While drug companies claim that these are not essential drugs but those linked to ‘life-style diseases’, the fact is that these are precisely the consequence of our new ‘developed’ environment. The fact is that we live today in the middle of a cancer epidemic, produced by a range of radiation and toxicity all around us. Take this fact: the number of known cancer patients in India is around 11 lakhs while in the USA, one out of three Americans suffers from some form of cancer in his or her lifetime. The cost of cancer drugs in the USA has become an important cause of increasing number of bankruptcies. The cost of a new drug stands at well over US$ 100, 000 per year, according to Dr Leonard Saltz, chief gastrointestinal oncologist at the Memorial Sloan Kettering – one of America’s premier cancer centers. Some extracts from an interview that can be accessed here:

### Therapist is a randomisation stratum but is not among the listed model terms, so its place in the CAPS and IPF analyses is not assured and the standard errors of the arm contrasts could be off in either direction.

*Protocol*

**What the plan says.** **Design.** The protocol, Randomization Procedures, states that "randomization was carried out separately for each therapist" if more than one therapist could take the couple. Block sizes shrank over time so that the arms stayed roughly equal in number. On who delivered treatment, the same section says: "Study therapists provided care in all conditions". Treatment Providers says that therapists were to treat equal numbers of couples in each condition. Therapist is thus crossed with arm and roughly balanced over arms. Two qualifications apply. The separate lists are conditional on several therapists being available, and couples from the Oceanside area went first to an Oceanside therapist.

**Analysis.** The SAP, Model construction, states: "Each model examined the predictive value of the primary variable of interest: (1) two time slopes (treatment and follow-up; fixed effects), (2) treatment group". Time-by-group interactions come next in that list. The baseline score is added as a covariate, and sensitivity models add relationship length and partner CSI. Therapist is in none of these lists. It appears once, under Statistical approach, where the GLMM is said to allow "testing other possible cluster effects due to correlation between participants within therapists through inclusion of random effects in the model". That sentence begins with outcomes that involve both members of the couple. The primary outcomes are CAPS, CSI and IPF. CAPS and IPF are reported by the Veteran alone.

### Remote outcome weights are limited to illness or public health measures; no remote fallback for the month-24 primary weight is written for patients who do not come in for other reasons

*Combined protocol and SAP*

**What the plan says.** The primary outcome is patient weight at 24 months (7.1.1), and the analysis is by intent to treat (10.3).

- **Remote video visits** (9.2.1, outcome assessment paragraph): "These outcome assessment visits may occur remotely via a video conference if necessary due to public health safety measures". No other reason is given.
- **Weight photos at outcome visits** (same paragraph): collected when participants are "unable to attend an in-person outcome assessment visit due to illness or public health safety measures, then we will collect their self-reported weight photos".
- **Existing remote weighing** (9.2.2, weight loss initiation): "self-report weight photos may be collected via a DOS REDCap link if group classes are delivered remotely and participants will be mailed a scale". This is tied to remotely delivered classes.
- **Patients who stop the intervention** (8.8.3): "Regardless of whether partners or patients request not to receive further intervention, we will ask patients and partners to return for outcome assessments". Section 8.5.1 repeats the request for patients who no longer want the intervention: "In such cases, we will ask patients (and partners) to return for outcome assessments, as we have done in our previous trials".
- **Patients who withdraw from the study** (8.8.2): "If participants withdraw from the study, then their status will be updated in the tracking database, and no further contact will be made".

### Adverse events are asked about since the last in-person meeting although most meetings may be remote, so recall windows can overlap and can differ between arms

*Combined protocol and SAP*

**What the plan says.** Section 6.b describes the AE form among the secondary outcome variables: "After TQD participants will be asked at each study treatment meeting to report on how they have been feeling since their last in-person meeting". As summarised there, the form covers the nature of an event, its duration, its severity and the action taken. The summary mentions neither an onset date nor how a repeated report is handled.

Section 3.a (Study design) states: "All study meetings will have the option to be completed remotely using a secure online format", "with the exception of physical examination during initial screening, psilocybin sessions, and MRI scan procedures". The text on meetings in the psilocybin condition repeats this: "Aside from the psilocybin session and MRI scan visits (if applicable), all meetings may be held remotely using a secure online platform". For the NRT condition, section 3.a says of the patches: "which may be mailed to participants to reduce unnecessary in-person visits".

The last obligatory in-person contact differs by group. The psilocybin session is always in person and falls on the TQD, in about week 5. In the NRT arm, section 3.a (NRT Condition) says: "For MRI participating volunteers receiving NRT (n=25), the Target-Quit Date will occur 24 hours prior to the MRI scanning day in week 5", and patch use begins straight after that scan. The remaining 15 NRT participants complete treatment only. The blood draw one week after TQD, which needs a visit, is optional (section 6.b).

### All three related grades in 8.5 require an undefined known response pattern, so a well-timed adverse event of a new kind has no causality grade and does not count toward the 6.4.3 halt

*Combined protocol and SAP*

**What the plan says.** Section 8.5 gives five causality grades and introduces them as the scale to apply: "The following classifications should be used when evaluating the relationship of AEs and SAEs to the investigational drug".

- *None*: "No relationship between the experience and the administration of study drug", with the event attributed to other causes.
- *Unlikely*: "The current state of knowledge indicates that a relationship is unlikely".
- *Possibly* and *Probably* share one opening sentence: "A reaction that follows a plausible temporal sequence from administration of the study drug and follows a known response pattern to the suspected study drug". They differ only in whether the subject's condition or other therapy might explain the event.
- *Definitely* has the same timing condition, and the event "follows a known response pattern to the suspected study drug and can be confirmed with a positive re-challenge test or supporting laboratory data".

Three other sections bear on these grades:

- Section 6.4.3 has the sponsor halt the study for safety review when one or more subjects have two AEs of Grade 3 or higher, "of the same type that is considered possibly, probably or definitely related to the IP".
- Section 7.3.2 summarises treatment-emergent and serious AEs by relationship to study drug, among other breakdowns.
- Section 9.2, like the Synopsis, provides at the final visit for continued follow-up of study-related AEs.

Cancer is so pervasive that it touches virtually every family in this country. More than one out of three Americans will be diagnosed with some form of it in their lifetime. And as anyone who’s been through it knows, the shock and anxiety of the diagnosis is followed by a second jolt: the high price of cancer drugs.
They are so astronomical that a growing number of patients can’t afford their co-pay, the percentage of their drug bill they have to pay out-of-pocket. This has led to a revolt against the drug companies led by some of the most prominent cancer doctors in the country.
Dr. Leonard Saltz: We’re in a situation where a cancer diagnosis is one of the leading causes of personal bankruptcy…
Lesley Stahl: So, are you saying in effect, that we have to start treating the cost of these drugs almost like a side effect from cancer?
Dr. Leonard Saltz: I think that’s a fair way of looking at it. We’re starting to see the term “financial toxicity” being used in the literature. Individual patients are going into bankruptcy trying to deal with these prices.
Lesley Stahl: The general price for a new drug is what?
Dr. Leonard Saltz: They’re priced at well over $100,000 a year.
Lesley Stahl: Wow.